Nathan A Thompson
Four refugees arrived in Phnom Penh on Thursday. The three Iranians and one Rohingya man from Myanmar landed around 10am on Malaysian Airlines flight MH754. They exited Phnom Penh airport's VIP terminal — usually reserved for royalty and foreign dignitaries — half an hour later in a white minibus with the curtains drawn, followed shortly by a second van containing Australian officials.
Australia has taken a hard line against asylum seekers; those arriving by boat are sent to holding camps in Papua New Guinea or Nauru. These four refugees came as part of Australia's controversial deal to resettle refugees in Cambodia. The deal was struck last year and is worth more than $40 million to the cash-strapped Southeast Asian nation. Australia has agreed to pay resettlement costs for one year and the refugees have been promised $10,000, health insurance, and language lessons.
"The group has transferred to temporary accommodation in Phnom Penh," wrote the International Organization of Migration (IOM) in a press release. The IOM, who are acting as facilitators to help the refugees through the process of resettlement, urged the press to respect the wishes of the refugees who requested that their identities remain secret.
The four arrivals are the only ones to accept the Australian government's offer of resettlement in Cambodia out of 718 people currently being held in the Nauru detention center, in conditions Amnesty International described as "toxic" and "inhumane."
Perhaps that's because Cambodia is still ranked as one of the world's poorest countries and has a poor record of housing refugees. Indeed, Cambodia has been refusing asylum to the stream of Montagnard people fleeing persecution in Vietnam all year and have already deported at least 54.
"These four refugees are essentially human guinea pigs," Phil Robertson, from Human Rights Watch, told the BBC on Thursday. "[And the] experiment ignores the fact that Cambodia has not integrated other refugees and has already sent Montagnards and Uighur asylum seekers back into harm's way in Vietnam and China."
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Perhaps this is why the Australian government has been trying to sell the idea of a new life in Cambodia so hard. Their charm offensive has been going on for months. A letter was sent out to all detainees on Nauru in April describing Cambodia as "a safe country, where police maintain law and order. It does not have problems with violent crime or stray dogs."
The letter was widely derided for being untrue. "Cambodia has many stray dogs," Nou Chamnan from the Phnom Penh Animal Welfare Society told VICE News. And "violent crimes, especially armed robberies, continue to occur," claims a 2013 report from the US Department of State.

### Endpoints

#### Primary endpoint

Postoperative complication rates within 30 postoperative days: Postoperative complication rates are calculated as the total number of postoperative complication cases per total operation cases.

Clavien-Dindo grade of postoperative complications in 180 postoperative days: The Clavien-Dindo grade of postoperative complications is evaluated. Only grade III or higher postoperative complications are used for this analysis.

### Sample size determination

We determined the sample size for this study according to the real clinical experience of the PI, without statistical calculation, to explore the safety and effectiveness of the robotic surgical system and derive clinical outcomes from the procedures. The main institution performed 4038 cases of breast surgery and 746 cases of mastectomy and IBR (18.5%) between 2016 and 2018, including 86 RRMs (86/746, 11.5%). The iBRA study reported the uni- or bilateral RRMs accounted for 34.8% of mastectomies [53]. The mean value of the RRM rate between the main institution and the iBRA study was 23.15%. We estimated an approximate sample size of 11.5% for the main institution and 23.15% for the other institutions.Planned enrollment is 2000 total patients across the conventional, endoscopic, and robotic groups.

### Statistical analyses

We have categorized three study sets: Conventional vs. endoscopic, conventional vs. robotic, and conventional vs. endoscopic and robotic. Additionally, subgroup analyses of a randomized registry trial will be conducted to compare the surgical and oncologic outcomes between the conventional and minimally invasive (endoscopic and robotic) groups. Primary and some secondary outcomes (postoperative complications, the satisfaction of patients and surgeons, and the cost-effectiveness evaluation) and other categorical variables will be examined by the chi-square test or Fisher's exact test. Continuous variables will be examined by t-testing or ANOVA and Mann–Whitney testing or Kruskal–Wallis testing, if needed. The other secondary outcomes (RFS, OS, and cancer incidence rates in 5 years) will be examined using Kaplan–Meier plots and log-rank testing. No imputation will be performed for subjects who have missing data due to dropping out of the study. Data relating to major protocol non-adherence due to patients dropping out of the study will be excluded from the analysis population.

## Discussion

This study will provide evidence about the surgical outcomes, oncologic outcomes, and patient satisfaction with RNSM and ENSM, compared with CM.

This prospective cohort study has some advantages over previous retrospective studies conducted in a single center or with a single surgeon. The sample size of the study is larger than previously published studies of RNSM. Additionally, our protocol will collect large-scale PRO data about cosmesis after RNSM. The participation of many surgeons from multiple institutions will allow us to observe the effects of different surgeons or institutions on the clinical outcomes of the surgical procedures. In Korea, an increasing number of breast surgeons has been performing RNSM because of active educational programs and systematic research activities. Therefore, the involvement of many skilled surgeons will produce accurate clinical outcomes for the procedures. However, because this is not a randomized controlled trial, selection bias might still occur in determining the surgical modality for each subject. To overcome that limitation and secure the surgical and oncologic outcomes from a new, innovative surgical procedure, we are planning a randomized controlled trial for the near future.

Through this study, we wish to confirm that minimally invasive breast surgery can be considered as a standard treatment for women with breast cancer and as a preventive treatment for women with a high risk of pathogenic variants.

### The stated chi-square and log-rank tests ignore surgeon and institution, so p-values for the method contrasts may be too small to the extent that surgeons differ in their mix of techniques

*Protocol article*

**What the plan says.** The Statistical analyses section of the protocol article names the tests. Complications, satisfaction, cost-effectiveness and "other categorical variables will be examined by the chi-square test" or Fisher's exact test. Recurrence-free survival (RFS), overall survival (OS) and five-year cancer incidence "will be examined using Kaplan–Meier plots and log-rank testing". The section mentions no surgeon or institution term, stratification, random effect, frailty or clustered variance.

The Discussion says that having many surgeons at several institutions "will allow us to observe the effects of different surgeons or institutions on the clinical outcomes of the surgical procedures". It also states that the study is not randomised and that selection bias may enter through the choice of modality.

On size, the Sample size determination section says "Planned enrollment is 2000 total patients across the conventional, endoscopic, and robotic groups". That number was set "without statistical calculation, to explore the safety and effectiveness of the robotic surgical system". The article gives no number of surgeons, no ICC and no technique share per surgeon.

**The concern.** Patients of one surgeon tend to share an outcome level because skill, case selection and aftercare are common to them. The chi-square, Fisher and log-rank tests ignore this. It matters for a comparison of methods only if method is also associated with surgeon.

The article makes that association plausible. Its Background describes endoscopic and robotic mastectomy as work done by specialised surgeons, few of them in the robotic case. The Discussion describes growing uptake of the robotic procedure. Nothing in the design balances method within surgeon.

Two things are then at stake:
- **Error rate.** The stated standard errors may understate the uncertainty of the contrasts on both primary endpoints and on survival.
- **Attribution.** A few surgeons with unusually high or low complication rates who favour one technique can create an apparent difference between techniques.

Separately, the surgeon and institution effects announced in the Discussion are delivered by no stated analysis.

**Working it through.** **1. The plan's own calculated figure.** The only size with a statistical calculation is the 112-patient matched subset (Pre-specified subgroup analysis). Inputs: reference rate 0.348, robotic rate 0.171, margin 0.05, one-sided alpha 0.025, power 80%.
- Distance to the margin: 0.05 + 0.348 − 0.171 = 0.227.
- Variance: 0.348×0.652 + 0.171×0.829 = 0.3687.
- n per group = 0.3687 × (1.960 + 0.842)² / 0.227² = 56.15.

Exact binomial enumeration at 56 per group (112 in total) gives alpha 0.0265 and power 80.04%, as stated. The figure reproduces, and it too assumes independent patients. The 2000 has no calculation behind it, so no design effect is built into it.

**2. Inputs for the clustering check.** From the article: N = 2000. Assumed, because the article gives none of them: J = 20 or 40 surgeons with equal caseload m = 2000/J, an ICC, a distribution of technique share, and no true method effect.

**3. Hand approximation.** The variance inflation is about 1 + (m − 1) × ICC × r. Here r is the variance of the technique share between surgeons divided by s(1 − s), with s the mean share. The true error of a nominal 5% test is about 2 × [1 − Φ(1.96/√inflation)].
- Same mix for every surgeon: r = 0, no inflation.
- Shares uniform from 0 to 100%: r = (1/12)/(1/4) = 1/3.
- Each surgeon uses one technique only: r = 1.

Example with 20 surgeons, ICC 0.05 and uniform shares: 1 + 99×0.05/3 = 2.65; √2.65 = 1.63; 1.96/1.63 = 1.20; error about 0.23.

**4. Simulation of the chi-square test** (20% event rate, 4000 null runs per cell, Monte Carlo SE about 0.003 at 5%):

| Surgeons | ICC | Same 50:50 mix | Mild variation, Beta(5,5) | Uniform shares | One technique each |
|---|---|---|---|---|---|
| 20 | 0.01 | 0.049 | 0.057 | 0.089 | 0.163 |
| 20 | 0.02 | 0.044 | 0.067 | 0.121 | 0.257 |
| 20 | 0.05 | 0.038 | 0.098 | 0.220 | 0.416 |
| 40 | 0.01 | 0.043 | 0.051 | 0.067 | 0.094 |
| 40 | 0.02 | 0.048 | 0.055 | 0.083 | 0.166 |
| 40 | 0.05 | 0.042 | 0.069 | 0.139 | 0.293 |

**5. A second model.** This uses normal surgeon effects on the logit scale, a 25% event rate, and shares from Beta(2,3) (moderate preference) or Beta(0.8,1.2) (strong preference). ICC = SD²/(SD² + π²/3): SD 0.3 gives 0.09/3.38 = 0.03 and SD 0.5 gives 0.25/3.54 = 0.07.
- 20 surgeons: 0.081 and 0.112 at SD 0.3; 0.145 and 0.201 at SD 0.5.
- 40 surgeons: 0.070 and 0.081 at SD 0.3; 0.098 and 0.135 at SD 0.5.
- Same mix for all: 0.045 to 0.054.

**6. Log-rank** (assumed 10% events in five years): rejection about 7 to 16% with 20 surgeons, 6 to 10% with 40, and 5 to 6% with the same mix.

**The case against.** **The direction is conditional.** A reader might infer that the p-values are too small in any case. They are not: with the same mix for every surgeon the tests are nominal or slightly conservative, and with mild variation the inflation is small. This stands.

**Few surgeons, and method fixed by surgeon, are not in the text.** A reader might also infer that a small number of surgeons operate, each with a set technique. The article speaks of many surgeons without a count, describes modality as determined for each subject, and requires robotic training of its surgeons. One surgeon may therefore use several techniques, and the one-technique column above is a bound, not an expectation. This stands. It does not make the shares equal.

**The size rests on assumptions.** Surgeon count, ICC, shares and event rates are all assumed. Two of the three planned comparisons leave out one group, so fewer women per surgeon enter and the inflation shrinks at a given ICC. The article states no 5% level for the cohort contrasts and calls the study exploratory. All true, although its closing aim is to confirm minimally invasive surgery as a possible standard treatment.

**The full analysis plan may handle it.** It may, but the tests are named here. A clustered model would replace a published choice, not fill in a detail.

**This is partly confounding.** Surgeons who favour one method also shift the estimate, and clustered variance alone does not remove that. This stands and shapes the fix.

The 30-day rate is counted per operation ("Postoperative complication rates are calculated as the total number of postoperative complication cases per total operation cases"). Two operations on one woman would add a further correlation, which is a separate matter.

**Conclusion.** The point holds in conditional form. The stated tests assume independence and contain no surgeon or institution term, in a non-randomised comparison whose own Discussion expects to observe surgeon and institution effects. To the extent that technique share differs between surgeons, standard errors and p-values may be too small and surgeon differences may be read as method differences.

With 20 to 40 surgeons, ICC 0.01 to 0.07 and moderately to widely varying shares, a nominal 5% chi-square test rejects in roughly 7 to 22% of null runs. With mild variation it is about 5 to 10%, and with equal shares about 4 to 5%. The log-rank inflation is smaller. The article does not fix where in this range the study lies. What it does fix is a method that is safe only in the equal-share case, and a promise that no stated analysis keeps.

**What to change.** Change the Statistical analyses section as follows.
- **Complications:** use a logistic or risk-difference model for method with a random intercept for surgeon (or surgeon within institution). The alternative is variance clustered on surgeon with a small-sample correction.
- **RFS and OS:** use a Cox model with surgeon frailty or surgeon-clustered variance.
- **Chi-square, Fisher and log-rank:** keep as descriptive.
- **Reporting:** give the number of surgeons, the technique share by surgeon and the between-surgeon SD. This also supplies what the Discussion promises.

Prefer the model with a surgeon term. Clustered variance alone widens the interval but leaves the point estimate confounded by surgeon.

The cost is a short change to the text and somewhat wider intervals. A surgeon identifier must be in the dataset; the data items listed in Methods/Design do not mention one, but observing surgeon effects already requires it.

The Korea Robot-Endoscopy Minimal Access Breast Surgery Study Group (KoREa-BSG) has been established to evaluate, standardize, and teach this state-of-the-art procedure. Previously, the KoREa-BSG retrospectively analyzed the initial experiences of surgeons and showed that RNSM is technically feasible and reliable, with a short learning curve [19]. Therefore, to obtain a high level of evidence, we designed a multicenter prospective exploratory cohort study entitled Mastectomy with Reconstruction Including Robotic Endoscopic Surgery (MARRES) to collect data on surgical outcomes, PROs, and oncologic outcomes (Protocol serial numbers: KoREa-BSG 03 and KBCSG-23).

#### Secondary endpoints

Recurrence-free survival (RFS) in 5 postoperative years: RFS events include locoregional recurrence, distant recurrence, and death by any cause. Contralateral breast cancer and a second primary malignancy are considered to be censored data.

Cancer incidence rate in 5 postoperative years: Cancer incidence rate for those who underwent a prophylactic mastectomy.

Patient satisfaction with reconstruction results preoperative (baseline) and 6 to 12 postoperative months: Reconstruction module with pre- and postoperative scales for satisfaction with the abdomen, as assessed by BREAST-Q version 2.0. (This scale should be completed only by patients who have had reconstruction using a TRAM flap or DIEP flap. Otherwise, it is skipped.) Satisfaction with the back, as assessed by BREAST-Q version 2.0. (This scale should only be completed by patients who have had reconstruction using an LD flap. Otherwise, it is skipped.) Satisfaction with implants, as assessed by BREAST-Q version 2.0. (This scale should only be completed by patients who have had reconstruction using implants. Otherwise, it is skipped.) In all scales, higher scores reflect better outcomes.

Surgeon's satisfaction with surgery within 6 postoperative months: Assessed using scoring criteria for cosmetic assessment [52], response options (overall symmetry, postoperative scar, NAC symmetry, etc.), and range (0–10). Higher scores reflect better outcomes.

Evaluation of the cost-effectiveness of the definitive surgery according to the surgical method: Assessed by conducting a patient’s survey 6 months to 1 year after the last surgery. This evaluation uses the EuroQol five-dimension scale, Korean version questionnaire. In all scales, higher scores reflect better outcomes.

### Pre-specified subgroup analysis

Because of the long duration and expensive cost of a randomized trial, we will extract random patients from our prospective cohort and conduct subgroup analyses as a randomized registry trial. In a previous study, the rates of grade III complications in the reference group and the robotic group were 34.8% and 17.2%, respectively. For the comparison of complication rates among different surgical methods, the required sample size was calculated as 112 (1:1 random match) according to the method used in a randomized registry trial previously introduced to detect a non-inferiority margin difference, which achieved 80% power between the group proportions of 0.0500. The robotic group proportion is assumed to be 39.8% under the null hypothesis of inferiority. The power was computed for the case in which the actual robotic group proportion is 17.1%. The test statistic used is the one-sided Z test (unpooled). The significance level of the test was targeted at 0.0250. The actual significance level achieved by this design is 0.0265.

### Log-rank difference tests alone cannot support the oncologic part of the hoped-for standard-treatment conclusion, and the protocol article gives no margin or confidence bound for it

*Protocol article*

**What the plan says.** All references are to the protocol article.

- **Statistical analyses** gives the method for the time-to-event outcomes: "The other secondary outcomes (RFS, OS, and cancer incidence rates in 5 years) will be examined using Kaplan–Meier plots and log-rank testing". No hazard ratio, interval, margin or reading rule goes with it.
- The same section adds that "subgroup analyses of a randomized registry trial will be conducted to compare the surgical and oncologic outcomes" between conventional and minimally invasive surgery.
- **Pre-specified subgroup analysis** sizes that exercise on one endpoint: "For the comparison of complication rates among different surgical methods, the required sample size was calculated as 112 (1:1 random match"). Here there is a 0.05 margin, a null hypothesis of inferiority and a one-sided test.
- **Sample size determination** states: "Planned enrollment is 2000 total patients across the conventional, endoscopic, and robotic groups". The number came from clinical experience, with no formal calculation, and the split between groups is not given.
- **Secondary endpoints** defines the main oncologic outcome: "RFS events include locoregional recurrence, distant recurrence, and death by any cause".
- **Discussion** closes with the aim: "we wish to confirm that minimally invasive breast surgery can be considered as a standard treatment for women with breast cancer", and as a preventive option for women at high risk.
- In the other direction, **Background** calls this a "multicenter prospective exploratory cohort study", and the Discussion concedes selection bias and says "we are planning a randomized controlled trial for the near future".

But Phay Siphan, spokesman for the Cambodian government, is sure his country is a good choice for the refugees. "Cambodia's GDP is growing at 7.5 percent annually," he told VICE News. "Our local population is 14 million and many foreigners enjoy living here. I was a refugee [in America] but I moved back to Cambodia and made a success of my life. We'd like to share that opportunity with the people on Nauru."
'The policy has been wrong from the beginning'
After the letter failed to rouse enthusiasm, Australia's immigration minister, Peter Dutton, took a harder stance. In a video address he assured the people on Nauru that there was no chance they would be allowed to settle in Australia and if they did not relocate to Cambodia they could expect to spend up to 10 years in the detention center.
Australia's hardball approach to dealing with asylum seekers has been a vote-winner for Tony Abbott's Liberal-National coalition government. Indeed, "stop the boats" has become something of a personal maxim for the Australian PM.
It's because the number of asylum seekers attempting to access Australia illegally by sea has spiked in recent years. According to government figures, more than 18,000 people landed in 2012 and 2013 compared with 5,166 between 2010 and 2011. Now, anyone caught goes directly to one of several detention centers.
As for the three Iranians (a single man and a couple) and the Rohingya man who have just arrived in Phnom Penh to start a new life, the future is uncertain. They are guaranteed payments and support funded by the Australian government for one year but after that, they're on their own.
But for many refugee advocates the whole thing is a bit sordid. "The policy has been wrong from the beginning," says Michel Gabaudan, president of Refugees International. "Australia is failing to meet their obligations under the international refugee convention and it sets a dangerous precedent where it is okay to trade refugees for money."